Maximum speed: 60km/h in the city, 40km/h on side roads and 100km/h to 130km/h on roads outside the city as well as on highways. There are frequent speed controls. However speed limits and lane markings are universally ignored, and running red lights is common. Most drivers treat stop signs, octagonal red signs reading PARE, as though they were "yield" signs, though some drivers ignore them completely. Within cities surrounding Buenos Aires it is proper to honk at an impending intersection and the one who honks first has right of way. Right of way is determined somewhat haphazardly by a combination of vehicle size and who arrives first. Make sure you are thoroughly confident in your driving skills before attempting to drive in Argentina.
The current cost of gasoline in central and southern Argentina is approximately ARS16 per litre. In many small towns, particularly in the north, they may ration gasoline to ensure they have enough to sell until the next refuelling truck arrives, in which case you will only be allowed to buy 300 pesos worth of fuel at a time. It's advisable to fill your tank at regular intervals when the opportunity arises. In the Andes, the gasoline consumption of non-turbo charged engines increases due to the altitude.
Highways and Freeways
Travelling by car allows you to visit locations that are hard to reach by public transportation. Patagonia, in the South of Argentina, is a popular driving location among tourists due to the breathtaking views across many miles of open land.
Argentina generally recognizes valid drivers' licenses from foreign jurisdictions. Drivers must be over 21. The rental companies will charge the renters card ARS6000 to be used in the event of an accident. They cancel this charge when the car is returned. On the rutas, in the provinces bordering other countries, the police frequently stop cars at controles policiales ("police checkpoints") to check insurance and registration papers and drivers' licenses. They do not stop all cars, though; when you come to a control policial, drive slowly and you will usually be waved through without stopping. Near provincial borders, these controles may also involve inspection of the trunk for contraband and a mandatory two peso fee for "disinfection" or "de-insectifying" the car's underside by driving it over a mechanical sprayer that either sprays water or does nothing. The police have been known to set up roadblocks and demand bribes for passage, particularly around the city of Buenos Aires.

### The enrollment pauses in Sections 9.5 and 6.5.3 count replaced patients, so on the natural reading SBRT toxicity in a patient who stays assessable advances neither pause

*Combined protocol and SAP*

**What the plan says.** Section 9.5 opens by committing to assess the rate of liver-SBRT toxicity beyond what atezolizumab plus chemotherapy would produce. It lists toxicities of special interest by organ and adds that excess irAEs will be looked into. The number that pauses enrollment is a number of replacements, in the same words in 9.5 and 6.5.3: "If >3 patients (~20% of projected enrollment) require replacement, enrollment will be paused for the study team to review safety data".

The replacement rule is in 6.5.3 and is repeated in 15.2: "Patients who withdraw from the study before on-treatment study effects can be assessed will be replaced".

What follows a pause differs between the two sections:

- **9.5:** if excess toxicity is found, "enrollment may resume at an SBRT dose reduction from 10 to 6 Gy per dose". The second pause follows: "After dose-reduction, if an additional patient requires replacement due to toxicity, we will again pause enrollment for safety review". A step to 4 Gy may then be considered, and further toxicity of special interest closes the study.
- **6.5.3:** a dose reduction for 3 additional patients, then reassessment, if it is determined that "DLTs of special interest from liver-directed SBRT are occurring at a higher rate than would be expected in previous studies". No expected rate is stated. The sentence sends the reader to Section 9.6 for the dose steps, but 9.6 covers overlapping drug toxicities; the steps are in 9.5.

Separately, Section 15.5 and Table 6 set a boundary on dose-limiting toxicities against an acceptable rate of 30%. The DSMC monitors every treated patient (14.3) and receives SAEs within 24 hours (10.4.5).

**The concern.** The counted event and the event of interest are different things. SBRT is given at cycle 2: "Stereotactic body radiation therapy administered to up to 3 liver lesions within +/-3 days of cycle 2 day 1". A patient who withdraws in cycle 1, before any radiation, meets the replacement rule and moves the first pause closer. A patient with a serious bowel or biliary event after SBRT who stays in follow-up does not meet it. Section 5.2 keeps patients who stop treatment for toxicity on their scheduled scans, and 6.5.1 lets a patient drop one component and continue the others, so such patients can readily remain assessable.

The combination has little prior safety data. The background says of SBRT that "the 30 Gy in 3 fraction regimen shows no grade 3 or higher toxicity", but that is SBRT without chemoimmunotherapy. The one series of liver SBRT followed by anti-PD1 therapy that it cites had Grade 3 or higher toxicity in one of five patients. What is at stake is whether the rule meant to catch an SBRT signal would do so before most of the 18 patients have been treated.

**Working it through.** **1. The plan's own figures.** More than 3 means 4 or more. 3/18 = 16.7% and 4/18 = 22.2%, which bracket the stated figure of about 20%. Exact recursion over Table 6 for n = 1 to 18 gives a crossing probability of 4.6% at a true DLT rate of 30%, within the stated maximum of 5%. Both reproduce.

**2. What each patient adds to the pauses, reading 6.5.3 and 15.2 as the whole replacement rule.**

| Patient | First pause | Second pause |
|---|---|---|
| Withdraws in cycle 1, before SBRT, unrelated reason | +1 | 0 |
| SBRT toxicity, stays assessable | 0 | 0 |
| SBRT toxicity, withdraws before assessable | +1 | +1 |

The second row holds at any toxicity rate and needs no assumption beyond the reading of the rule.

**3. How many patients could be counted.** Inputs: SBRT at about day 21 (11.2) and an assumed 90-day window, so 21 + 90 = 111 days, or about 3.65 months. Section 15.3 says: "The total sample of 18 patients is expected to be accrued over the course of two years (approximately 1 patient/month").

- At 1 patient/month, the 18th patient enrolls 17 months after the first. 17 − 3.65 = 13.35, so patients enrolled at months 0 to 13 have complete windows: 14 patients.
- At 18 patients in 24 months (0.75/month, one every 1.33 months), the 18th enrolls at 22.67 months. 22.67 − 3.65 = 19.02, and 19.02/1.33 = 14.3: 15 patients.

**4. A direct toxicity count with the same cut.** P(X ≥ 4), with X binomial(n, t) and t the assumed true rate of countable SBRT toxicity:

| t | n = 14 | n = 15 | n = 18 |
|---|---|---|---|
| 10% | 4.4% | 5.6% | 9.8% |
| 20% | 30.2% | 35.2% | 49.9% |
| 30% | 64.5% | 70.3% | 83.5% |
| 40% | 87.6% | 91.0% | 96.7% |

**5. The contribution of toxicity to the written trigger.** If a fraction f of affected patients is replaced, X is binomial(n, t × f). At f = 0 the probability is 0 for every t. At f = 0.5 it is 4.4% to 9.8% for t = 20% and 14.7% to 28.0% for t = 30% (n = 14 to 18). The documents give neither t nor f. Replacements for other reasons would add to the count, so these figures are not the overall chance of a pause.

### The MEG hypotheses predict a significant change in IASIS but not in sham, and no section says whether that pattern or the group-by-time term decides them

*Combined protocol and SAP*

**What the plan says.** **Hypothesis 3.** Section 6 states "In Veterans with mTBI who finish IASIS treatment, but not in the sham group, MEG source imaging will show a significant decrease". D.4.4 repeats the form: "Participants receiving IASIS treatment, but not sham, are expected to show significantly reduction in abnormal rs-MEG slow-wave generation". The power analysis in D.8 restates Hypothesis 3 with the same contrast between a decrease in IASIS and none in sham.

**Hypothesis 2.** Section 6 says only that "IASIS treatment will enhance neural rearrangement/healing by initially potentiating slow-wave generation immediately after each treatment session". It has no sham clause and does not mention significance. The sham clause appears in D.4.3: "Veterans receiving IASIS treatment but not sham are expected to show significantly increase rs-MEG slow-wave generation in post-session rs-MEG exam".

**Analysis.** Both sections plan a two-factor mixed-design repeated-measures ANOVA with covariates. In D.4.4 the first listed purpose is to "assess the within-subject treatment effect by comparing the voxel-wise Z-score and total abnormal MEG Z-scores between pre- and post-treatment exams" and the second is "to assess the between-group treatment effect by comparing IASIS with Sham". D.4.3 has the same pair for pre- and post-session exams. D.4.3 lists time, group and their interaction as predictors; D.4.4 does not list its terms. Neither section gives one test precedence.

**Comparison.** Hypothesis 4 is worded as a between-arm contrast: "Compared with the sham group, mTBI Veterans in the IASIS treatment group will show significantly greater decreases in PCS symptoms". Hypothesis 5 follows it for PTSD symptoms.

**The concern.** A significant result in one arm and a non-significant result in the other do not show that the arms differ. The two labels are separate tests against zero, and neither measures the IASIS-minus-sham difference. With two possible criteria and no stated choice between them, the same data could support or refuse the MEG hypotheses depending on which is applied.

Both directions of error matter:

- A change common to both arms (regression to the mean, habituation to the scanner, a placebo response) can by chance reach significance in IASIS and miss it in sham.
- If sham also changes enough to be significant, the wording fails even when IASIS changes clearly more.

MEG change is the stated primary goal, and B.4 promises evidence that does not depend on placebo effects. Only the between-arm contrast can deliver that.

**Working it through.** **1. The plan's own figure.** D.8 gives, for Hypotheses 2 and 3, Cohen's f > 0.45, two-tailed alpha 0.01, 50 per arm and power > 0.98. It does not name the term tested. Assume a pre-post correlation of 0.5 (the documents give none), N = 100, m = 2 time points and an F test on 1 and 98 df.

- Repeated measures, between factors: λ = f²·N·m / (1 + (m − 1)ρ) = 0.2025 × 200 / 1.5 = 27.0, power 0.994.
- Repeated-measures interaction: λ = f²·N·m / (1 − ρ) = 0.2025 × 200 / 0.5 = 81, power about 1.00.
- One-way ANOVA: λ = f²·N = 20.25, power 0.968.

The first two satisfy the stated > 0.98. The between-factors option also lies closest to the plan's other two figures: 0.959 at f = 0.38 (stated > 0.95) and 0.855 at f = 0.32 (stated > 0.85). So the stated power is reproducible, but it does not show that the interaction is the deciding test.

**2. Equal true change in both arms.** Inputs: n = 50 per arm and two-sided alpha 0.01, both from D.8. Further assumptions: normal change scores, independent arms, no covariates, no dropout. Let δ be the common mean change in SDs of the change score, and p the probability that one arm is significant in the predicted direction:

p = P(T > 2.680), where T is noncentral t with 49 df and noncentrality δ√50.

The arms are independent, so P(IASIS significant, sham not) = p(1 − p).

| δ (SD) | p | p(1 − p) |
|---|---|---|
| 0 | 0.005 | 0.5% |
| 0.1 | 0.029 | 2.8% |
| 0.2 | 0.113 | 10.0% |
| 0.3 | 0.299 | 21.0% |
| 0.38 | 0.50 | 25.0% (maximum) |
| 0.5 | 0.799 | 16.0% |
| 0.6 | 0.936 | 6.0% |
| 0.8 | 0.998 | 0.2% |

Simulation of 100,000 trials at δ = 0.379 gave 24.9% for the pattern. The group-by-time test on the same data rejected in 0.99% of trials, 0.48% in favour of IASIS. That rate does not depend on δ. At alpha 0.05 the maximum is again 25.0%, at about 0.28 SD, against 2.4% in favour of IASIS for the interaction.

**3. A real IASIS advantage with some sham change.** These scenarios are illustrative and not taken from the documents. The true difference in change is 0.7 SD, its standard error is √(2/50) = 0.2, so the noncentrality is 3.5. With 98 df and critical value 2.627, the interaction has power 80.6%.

Traffic regulations in Argentina are generally the same as in the US or Europe, but the local often ignore the regulations. On roads and highways it´s mandatory to have car lights on, even during daytime. Be aware that the driving style in Argentina is aggressive and chaotic. Pay attention at night.
Highways are limited to the areas around large cities. Most of the country is connected by paved unlit two-lane roads (rutas) shared by buses, cars, and large trucks. Some places are accessible only by gravel or dirt roads - indeed, some main roads in southern Argentina are unsealed, leading to 4WD vehicles being more popular. This is particularly the case in the south. It is important to travel with a good map ( e.g. Argentina Waterproof Road Map from World Mapping Project) and to be well informed about your route distances, road conditions and the estimated travel time. In addition to a good map the website of cochera andina publishes useful information on more than 120 routes in Argentina.